Vicente Morin Aguado
HAVANA TIMES — Some hard-currency retail stores in Havana are selling Auchan-brand (supermarket) salt imported from Spain. A one kilo bag sells for 0.60 Convertible Pesos (CUC). This is the best product of its kind that the Cuban population have access to, who have been suffering salt shortages in stores which sell items in regular Cuban pesos (CUP).
From Contramaestre (the main town in the municipality which shares the same name in Santiago de Cuba province), we were able to summarize the following after having spoken to several female workers and housewives:
“Here, we have the rations booklet and we get a packet of salt every 3 months because we are a family of four.” Is it enough? “Of course it isn’t, I turn to street vendors who pass by selling it by the pound, which is a full condensed milk can approximately (the label says 390g) which I buy for 5 pesos (CUP).” Is any extra salt being sold on the State’s free market? “No, but when it does appear, it’s bad quality, mixed with sand and stones, dirty. Nobody can cook with that.”
It’s hard to explain but in Cuba, basic distribution of chemically named sodium chloride (NaCl) for human consumption, is rationed by the kilo depending of the number of people living in a household, differentiating between urban and rural areas.
In cities, families of 3-4 and 5-6 consumers (the majority) should receive two 1 kg bags every trimester in the first case and three packets over the same time period in the second.
For some strange and inexplicable reason, the regulation is broken in Contramaestre, where it’s over 20,000 inhabitants make it a city according to Cuba’s National Office of Statistics. There, salt is distributed according to the rations assigned to rural areas, just 1 kg per family each 3 months, not taking anything else into account. Where are farmers supposed to be getting salt from exactly?
Traveling to Guantanamo, the only province in Cuba with two salt mines and where production is the greatest in the country with 85,000 tons, other women tell us (the men excused themselves because they were unable to give us the information we needed):
“I’ve been buying liberated salt because the other one (rationed) isn’t enough. They give us only one packet because we are a family of 3, every three months.” Note that the government also considers a city with 200,000 inhabitants as a rural area.
The interviewee repeated and added: “At least have salt in stores now, I got a packet last month for this trimester and then I had to buy a liberated 1 kg packet for 5 pesos (CUP). It’s not bad, it’s pretty decent and they sell it where you can buy non-rationed rice, sugar and other products.”
Salt being in shortage in this eastern city would be the icing on the cake.
In the capital, salt distribution via the food rations booklet is regular, we can say that according to the bureaucratic jargon, distribution is “prioritized” in Cuba’s window to the world, Havana. However, non-rationed salt selling in regular pesos has been missing for months now, which is in high demand because the rations quantity isn’t enough, even more so when you bear in mind the increasing demand for salt as a result of private food establishments.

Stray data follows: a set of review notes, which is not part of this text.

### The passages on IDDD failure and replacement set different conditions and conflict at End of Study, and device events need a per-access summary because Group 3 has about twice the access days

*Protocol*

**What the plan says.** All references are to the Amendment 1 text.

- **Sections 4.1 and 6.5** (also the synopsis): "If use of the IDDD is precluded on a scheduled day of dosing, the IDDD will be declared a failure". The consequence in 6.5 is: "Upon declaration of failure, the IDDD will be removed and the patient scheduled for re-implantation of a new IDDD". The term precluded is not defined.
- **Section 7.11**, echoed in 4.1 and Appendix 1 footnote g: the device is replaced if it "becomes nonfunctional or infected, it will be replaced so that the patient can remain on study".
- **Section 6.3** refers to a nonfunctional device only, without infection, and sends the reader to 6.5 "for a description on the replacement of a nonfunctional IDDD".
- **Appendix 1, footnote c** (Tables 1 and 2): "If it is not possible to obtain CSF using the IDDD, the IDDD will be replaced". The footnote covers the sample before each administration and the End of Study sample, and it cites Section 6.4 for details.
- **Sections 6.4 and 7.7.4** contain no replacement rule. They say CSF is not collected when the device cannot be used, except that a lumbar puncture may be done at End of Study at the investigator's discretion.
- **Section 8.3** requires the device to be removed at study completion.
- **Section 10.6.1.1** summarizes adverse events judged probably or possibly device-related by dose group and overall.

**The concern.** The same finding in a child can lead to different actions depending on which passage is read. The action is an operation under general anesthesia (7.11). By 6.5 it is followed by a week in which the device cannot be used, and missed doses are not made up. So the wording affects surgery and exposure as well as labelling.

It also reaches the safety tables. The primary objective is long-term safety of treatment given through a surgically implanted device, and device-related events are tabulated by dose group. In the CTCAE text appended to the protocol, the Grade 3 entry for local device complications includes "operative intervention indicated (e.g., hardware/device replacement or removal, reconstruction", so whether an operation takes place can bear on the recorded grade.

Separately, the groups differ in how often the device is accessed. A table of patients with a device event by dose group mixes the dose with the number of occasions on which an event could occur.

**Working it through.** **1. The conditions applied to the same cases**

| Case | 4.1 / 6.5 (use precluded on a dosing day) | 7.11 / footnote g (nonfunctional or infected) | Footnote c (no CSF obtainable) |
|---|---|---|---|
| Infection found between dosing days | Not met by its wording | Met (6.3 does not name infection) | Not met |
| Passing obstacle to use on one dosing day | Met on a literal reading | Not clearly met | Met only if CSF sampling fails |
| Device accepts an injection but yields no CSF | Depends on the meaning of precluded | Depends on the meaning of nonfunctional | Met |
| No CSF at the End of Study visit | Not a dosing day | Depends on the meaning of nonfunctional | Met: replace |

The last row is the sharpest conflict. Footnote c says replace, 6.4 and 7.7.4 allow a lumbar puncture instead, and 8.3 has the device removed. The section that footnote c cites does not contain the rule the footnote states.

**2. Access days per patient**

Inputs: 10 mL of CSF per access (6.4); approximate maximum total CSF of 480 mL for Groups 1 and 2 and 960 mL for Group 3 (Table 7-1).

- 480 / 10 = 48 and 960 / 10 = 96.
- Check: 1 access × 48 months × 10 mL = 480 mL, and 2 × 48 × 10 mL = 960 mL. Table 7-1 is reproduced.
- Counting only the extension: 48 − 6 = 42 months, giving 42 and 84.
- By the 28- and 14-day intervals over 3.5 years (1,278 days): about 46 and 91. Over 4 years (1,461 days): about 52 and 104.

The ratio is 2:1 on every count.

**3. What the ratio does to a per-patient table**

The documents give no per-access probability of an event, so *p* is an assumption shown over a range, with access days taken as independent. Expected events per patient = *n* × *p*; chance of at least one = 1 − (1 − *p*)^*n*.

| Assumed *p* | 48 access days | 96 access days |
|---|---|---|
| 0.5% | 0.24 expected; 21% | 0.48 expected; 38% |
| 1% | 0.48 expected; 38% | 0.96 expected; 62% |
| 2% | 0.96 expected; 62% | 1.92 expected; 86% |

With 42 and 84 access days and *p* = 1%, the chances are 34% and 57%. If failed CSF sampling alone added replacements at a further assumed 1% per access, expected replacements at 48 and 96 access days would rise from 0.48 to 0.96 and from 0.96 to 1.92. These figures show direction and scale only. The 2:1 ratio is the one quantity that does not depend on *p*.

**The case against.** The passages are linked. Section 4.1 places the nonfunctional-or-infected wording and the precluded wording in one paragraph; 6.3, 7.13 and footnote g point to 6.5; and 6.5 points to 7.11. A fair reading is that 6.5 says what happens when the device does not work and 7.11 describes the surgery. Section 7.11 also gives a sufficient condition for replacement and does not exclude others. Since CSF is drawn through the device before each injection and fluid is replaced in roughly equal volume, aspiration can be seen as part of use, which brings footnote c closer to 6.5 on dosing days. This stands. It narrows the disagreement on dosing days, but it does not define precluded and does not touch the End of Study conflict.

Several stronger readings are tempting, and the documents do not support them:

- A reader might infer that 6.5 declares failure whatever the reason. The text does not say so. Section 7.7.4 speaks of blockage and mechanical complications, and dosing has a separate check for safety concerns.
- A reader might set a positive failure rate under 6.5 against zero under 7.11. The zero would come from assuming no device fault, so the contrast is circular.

The only option is to buy it in the dollar equivalent Convertible Pesos (CUC), an irregular offer because you can find salt in some stores but it’s missing in others. Locating sea salt, when shortages are inexplicable in the Caribbean’s largest archipelago, there are two options:
Sal Caribbean, nationally produced, 1 kilo for 0.45 CUC and the abovementioned imported Auchan-brand salt which sells for 0.60 CUC for the same quantity, both of which are fine and a brilliant white, especially the Spanish salt.
Cuba had planned to produce 180,000 tons last year (16 kg per inhabitant), while Spain produces 3.9 million tons (84 kg per inhabitant). Our country’s coastline is equal to 47% of the perimeter of Spain yet salt extracted from the sea in Cuba is only 5% of Spain’s total salt production.
When writing this article, valuable data relating to our country’s productive organization was taken from an article published on May 8th in Granma newspaper, written by Susana Anton. I completely agree with the following readers’ opinion:
How many technical regulations aren’t met in Cuba. I’m sure the percentage of rocks and organoleptic properties of salt can be resolved. A lot of the time, the salt sold to the population doesn’t meet all the standards it should, there’s also a lot left to be desired aesthetically. I find myself asking why salt being sold from the rations has to be different to the salt being sold in the government’s hard-currency stores.
Vicente Morin Aguado [email protected]